Randy, With all due respect, I see most of the NYT article as being of the sow's ear variety, not the silk purse. I just got through reading Jon Anderson's article on the favelas and the gangs in the New Yorker magazine, and I don't think it's the sort of thing that the Rio Chamber of Commerce or the Rio Olympics Committee will be distributing any time soon. No sooner do I put that down, then this police 'copter gets shot down. I guess this isn't a wake up call because this sort of thing is to be expected? I gotta tell ya, I'm wondering how the favela lords see the Games award, what they see in it for themselves, and what they're planning to do about the Games, and particularly international visitors come 2016...
Excellent article and spot on commentary from both a technical and political perspective. Many of the the readers' comments are just as insightful; I'm putting this on my Facebook site...
Jamie, Hope you're right that Obama will make it happen and that whatever we get will take hold with the aging demographic center, as you call it (like that phrase, btw). Still, given the millions who have no coverage at all now (including one of my own brothers), I really, really am hoping that we'll get at least some semblance of the public option this time around, not within the next decade...
The thing to do, it seems to me, is to go after Congressmen/Senators who oppose the reforms. By "going after", I mean pressure them to vote yes on the reforms now, and if they don't, then take a long term, we're not giving up on the health reform attitude, and work to throw health reform opponents out of Congress. I don't think we should lose this time around in terms of the reform. At the same time, I don't think we should take a one time, all or nothing, and never again attitude. Decir, if necessary, we should lay long term seige against the insurance companies and their allies...
I still remember my mom listening to Les Paul and Mary Ford doing "How High the Moon" on the radio when I was a kid. What a pair....
Toggle Commented Aug 14, 2009 on Les Paul at Beautiful Horizons
Good post, Reg. Informative, too (at least for me). Obama's doing the right thing in pushing the health reforms. We need to break the grip of the insurance companies on our health system such that everyone has the opportunity for decent health care in our country. I don't think this is a mutally exclusive, either-or proposition between the private and public sectors as some would have us believe. We need to see some sort of mixed system that can and will help everyone when and where they need that help...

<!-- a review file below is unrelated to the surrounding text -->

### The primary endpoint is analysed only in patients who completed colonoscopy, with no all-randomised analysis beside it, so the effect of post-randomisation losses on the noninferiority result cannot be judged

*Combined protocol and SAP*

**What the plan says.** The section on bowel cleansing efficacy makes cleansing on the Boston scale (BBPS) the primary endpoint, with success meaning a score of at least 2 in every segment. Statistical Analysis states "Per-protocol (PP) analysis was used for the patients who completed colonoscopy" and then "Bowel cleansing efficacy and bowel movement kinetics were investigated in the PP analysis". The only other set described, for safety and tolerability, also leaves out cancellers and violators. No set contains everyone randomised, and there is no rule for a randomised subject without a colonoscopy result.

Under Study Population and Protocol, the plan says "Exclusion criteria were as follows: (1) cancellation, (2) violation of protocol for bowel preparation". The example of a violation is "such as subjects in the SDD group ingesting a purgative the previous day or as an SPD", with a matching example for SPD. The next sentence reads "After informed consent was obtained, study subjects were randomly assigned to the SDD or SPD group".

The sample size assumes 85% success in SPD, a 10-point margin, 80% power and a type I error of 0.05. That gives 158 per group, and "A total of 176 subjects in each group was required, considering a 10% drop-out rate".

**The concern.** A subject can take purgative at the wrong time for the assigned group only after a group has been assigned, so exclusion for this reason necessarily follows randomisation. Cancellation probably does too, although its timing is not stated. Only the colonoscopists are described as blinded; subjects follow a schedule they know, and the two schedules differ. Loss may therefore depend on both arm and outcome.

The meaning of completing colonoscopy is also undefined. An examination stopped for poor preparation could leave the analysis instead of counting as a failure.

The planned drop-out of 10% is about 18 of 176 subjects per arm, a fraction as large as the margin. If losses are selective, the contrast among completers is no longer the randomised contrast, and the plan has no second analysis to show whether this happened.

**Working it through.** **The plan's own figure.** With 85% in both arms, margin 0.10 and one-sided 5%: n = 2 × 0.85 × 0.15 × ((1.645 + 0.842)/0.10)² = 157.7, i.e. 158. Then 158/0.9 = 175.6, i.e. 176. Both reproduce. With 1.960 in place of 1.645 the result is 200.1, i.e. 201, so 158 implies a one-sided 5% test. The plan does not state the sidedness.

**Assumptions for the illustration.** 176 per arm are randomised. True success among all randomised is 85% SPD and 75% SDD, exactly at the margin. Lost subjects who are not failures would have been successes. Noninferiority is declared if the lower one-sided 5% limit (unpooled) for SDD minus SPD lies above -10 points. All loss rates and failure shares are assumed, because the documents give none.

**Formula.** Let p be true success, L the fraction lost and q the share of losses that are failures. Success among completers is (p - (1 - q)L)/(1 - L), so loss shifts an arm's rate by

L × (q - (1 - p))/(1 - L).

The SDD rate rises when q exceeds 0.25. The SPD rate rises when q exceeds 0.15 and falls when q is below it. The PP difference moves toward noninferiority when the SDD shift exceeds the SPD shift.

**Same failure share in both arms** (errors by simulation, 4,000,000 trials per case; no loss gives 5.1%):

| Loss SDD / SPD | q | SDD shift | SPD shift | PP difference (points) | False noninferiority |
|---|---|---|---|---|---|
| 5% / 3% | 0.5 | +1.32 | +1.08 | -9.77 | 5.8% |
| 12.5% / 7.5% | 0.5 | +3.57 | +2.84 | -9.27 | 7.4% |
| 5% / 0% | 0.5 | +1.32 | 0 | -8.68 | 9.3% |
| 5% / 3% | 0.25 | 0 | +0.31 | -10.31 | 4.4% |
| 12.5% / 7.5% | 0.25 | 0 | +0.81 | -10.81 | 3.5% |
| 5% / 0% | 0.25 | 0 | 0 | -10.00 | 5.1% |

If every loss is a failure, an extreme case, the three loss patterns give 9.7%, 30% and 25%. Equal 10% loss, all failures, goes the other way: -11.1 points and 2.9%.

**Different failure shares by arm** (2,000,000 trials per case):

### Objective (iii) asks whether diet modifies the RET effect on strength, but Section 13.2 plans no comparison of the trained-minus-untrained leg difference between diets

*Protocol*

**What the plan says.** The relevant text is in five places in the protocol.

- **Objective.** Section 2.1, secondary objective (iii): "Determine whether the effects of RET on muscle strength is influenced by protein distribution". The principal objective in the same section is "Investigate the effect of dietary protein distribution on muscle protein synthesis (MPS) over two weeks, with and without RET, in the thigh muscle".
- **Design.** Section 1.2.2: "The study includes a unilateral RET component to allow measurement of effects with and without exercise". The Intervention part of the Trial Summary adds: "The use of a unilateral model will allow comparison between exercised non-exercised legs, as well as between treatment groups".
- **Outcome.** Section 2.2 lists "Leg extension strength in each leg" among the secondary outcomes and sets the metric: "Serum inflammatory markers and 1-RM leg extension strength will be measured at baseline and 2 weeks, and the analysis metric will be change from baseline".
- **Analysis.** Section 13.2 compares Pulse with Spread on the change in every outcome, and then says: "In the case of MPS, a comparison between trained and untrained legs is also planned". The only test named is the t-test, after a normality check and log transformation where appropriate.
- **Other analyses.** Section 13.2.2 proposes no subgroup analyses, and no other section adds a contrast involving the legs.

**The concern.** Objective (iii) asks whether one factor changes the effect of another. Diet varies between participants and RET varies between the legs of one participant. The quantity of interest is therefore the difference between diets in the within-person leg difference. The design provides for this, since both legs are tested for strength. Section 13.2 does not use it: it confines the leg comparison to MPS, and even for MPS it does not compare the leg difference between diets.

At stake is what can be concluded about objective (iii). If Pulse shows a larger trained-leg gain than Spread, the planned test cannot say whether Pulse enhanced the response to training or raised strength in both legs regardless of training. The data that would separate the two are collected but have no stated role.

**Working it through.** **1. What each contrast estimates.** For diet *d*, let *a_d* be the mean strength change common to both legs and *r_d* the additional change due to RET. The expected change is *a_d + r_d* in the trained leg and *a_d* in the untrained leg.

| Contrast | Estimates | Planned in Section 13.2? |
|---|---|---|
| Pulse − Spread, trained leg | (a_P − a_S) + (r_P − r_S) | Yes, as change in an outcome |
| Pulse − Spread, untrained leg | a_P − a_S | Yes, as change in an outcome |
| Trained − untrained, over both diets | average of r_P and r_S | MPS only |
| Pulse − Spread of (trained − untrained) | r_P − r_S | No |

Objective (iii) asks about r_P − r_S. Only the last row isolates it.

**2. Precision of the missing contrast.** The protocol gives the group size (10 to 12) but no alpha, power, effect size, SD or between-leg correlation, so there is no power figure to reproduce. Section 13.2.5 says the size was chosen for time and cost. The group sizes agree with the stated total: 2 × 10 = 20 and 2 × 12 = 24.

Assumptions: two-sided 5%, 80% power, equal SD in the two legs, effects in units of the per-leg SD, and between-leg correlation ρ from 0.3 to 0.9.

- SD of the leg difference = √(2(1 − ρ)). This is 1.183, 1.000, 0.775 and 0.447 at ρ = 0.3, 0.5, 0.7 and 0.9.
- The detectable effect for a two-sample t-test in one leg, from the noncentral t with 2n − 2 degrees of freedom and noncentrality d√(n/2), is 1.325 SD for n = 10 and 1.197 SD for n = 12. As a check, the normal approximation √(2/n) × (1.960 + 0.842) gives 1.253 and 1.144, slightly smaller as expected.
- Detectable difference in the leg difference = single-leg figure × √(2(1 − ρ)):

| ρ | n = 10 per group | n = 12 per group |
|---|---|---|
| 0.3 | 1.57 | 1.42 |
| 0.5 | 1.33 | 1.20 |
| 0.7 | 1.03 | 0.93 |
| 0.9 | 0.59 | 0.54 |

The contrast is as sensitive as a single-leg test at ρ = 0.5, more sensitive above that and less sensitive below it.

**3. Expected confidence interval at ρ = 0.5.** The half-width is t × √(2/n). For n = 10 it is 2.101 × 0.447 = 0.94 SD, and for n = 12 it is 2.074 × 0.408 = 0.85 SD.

Toggle Commented Aug 7, 2009 on The GOP's Ugly Face at Beautiful Horizons
Hi, I'm back. Greg's mistaken. The Honduran military of today is not that of the 70's when the military really did pull some coups (two of them against other military guys, btw) and run the country themselves. I know you all refuse to believe it, but the reality is that the military did not/not throw out Zelaya on their own, and they are not/not the abriter in the current situation. In this context, and though it sounds odd, Randy can take solace that he's wrong... In fact, there is a civilian governance and command structure in place and it's functioning, and the military communique that Greg mentions was intended to signal their support for the interim government; it was not a signal of dissension within the government... Hope this comment gets through....
Randy, Is it ok to differ with you? I'd written two long comments disagreeing with you and Ian in earlier postings, but they appear to have been filtered out, so before saying anything else here, I wanted to get your ok to do so. tks, T
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I missed the U.S. - Spain game entirely, but I'll definitely be on the lookout for the U.S. - Brazil game...
Toggle Commented Jun 25, 2009 on I'm Speechless and Stunned at Beautiful Horizons
U.S.:2, Spain:0....!!! That's football for you!!
Toggle Commented Jun 25, 2009 on I'm Speechless at Beautiful Horizons
Just came across this, congratulations to you both a very handsome couple! - And you're right, Randy, she's a babe and you're a lucky guy. Les deseo muchos annos mas, si dios quiere. take care, T
Toggle Commented Jun 11, 2009 on Fifteen Years at Beautiful Horizons